'The Honored Dead': An immersion in Moroccan society, crime and justice
Joseph Braude's new book, "The Honored Dead," looks at the changes roiling the Arab world through the author's four months spent in a Casablanca police precinct. He eventually launches his own investigation into a seemingly routine murder.
Special to The Seattle Times
'The Honored Dead: A Story of Friendship, Murder and the Search for Truth in the Arab World'
by Joseph Braude
Spiegel & Grau, 318 pp., $26
At the core of journalist Joseph Braude's new book about a murder investigation in the fabled North Africa city of Casablanca is a mystery — not only of how and why the murder was committed, but about the profound enigma of what lies in the human heart.
As a way to better understand modern Morocco and the Arab world, the author of "The Honored Dead" has arranged to embed himself for four months with a unit of the judiciary police (roughly equivalent to the American FBI). These officers detain suspects, question witnesses, and investigate crimes, including murders and terrorist violence. "For the past few years I have been interested in the intersection of authoritarian states and the masses they patrol," Braude writes. "The most poignant site of that intersection is a police precinct." He is given wide access and surprisingly few conditions or restrictions.
Braude is uniquely qualified for this assignment. Born into an Iraqi Jewish family, he is fluent in several languages, including Arabic and Hebrew, and once worked for the FBI as a translator in anti-terrorism cases.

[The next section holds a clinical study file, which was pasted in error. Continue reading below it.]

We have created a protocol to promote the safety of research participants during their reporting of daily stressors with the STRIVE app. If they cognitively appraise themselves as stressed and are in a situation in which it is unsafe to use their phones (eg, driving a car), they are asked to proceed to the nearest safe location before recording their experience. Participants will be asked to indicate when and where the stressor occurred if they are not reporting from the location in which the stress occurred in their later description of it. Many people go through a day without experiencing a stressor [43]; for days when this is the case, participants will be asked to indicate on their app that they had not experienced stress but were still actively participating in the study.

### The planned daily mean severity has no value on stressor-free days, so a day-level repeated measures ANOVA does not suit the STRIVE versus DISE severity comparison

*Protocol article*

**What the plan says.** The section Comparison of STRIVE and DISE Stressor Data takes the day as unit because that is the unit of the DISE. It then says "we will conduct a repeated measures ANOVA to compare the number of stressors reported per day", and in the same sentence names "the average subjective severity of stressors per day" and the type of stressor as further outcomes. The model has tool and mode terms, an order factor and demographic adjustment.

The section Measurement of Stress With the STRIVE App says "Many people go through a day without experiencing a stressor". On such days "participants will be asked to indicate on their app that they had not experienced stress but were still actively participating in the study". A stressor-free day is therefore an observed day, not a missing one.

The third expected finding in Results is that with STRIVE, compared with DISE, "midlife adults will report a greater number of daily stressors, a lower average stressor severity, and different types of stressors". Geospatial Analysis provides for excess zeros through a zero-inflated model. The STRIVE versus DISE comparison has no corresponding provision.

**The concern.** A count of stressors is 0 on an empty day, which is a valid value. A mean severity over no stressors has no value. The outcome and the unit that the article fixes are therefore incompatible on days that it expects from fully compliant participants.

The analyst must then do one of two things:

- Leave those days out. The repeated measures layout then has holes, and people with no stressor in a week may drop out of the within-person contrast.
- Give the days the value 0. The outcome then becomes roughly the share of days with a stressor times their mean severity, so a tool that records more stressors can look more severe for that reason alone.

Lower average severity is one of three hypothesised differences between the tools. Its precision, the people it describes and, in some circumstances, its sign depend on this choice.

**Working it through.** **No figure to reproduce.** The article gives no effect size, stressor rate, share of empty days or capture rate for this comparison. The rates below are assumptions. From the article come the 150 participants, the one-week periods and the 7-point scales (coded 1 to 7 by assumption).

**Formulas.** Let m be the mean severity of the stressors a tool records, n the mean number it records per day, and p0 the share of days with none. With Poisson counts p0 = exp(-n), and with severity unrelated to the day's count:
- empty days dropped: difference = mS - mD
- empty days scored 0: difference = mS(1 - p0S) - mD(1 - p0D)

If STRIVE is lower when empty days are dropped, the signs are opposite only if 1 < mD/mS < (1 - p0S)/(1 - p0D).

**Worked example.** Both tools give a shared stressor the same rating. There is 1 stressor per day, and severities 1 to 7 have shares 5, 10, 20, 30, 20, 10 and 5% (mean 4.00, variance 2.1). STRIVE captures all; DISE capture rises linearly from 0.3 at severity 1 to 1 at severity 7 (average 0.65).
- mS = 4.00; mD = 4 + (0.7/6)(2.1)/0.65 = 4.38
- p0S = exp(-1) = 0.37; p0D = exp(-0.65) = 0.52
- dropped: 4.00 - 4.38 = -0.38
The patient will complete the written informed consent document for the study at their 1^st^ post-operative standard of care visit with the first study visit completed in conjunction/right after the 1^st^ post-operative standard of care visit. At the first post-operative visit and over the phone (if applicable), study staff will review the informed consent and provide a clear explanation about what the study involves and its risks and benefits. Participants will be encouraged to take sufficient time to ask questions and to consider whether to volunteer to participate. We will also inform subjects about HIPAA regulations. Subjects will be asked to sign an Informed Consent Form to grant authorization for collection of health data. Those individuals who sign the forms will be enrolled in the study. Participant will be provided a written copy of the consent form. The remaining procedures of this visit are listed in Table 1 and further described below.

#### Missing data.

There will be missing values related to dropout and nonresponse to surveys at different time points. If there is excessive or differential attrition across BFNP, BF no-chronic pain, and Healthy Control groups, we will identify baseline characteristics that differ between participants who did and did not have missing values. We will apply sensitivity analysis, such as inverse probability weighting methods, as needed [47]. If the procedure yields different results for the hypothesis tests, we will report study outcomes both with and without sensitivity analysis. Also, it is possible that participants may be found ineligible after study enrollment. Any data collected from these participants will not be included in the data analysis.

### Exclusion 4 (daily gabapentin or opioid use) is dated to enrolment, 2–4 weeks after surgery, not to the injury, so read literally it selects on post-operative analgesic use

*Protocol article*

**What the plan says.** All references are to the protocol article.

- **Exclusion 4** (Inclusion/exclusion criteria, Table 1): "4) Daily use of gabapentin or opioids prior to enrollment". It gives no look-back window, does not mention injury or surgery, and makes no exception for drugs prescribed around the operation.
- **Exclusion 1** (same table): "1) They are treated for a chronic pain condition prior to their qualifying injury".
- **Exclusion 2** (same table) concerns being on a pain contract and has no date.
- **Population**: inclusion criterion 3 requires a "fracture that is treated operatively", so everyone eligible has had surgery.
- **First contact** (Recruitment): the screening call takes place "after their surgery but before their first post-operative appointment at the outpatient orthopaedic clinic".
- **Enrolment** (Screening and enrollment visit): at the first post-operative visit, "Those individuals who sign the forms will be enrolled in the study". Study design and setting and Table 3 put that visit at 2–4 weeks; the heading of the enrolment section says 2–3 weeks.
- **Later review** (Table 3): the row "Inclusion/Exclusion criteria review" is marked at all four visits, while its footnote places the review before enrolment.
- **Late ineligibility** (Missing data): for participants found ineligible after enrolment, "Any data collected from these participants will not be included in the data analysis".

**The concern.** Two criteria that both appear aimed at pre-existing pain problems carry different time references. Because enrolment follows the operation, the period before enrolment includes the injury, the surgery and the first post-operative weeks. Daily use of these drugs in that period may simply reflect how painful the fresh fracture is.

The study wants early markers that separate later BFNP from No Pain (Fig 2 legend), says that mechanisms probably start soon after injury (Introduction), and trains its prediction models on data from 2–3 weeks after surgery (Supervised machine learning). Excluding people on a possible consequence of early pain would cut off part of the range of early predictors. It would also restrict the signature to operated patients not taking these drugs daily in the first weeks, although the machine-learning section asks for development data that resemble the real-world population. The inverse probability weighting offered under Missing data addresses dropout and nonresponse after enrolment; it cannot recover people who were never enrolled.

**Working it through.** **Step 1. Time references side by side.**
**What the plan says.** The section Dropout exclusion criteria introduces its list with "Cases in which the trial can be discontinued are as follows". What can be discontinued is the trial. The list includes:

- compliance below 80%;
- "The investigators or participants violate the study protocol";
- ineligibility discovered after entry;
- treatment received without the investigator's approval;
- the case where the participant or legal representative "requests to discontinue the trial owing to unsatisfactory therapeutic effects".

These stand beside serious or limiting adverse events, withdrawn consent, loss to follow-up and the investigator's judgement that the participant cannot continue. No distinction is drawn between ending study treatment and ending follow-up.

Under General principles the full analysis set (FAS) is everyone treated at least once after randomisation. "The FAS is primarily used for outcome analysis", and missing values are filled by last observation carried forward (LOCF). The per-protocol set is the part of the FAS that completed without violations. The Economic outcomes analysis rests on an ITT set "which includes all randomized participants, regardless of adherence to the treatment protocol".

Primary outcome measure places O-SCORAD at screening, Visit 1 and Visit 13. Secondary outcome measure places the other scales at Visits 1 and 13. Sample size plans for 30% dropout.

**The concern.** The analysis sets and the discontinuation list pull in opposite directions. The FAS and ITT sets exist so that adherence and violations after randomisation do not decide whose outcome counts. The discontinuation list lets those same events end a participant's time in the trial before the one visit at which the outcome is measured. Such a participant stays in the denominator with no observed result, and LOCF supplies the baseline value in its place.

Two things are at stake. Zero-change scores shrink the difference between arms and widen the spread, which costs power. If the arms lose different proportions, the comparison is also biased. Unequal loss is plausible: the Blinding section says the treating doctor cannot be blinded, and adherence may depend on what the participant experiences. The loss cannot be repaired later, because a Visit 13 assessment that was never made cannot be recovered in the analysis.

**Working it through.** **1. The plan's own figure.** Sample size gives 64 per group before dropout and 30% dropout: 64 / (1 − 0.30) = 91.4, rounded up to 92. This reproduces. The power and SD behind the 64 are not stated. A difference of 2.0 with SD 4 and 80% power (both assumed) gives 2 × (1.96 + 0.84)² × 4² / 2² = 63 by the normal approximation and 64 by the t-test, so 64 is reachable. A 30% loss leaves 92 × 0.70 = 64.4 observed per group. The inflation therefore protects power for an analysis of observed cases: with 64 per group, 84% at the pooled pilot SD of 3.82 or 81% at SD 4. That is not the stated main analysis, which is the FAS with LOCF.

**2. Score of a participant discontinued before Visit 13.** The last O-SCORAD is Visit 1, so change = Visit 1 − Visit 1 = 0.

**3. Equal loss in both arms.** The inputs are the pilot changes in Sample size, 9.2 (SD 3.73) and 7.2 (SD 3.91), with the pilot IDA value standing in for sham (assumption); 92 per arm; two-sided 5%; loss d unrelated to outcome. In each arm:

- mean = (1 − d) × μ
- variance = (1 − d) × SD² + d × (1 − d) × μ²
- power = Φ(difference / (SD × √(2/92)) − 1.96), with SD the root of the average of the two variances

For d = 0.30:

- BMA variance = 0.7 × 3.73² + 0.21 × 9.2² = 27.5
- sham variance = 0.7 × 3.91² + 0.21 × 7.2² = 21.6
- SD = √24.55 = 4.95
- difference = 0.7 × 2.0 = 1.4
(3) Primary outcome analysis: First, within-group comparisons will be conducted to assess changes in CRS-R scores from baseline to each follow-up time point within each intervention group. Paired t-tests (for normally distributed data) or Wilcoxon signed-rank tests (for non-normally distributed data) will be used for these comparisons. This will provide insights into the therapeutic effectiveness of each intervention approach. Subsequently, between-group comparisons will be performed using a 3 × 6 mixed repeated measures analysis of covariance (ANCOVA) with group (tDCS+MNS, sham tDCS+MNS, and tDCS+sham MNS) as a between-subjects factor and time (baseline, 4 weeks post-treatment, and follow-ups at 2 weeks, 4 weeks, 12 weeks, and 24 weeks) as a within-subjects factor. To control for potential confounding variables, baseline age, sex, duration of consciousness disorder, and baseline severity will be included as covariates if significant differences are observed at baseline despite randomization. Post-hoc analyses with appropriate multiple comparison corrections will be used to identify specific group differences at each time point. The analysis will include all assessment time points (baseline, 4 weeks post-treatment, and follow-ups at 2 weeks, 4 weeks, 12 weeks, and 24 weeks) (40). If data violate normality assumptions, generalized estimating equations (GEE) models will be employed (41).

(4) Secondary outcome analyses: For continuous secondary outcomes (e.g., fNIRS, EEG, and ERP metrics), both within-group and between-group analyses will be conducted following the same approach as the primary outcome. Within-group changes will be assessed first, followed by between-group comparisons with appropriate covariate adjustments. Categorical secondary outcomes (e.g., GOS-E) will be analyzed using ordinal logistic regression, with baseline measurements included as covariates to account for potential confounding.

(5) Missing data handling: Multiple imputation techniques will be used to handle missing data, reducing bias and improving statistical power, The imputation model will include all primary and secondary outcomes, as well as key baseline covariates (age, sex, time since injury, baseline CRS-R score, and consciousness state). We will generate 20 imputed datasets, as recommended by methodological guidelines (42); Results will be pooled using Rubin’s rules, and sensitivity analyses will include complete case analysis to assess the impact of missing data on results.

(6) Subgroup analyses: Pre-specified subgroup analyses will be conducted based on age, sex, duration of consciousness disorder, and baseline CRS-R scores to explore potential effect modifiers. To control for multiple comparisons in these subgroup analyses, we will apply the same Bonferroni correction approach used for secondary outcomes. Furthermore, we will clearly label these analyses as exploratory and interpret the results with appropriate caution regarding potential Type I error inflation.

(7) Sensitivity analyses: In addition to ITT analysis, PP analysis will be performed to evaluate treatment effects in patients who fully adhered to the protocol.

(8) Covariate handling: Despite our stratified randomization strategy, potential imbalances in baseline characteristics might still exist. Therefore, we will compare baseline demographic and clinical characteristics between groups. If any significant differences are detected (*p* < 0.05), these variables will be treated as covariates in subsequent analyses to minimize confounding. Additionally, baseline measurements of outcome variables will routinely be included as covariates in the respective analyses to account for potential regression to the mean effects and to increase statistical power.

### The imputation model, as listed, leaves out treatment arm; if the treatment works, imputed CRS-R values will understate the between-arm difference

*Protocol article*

In the post-9/11 world, Morocco has become a regional center of terrorists and drug dealers. On May 16, 2003, an offshoot of Al-Qaeda committed a series of suicide bombings in Casablanca that killed 45 and wounded hundreds of others. The attack, the worst in the country's history, prompted a massive security crackdown and increase in intelligence gathering.
The Casablanca precinct where Braude is embedded is in one of the city's largest slums, rife with poverty and crime. To delve even deeper into this world, he requests details about a recent murder case. He believes that researching the life and death of an ordinary individual will help tell the larger story of people and nation.
A man named Ibrahim Dey was beaten to death in a warehouse where he had been squatting. The killer has confessed to the crime and police present the case as routine and resolved, but as Braude goes through police files, and interviews officers and witnesses, he begins to have his doubts. Spurred on by the victim's best friend, Muhammad Bari, he decides to launch his own investigation.
Bari accompanies Braude to the victim's hometown, and introduces him to family members, friends and acquaintances to learn more about Dey. His queries eventually lead to a shocking revelation that throws previous evidence into question. The investigation also exposes him to lesser-known facets of Moroccan society — black magic, homosexuality and the remarkable cultural diversity of its people, made up of Arabs, Berbers and minority Jews, among others.
Braude's writing is appealingly cinematic, moving from street-level close-ups to wide-angle panoramas of city and society. He builds a framework of vivid characters and locations and weaves in big-picture background on history, culture and government. He also glides naturally in and out of the narrative at hand into personal reminiscence, waxing nostalgic, for instance, about his mother's memories of pre-Saddam Baghdad.
Perhaps most fascinating is how this perceptive writer peels away the many layers of complexity in his story, only to uncover deeper, more confounding mysteries — which smacks, in the end, of the truth.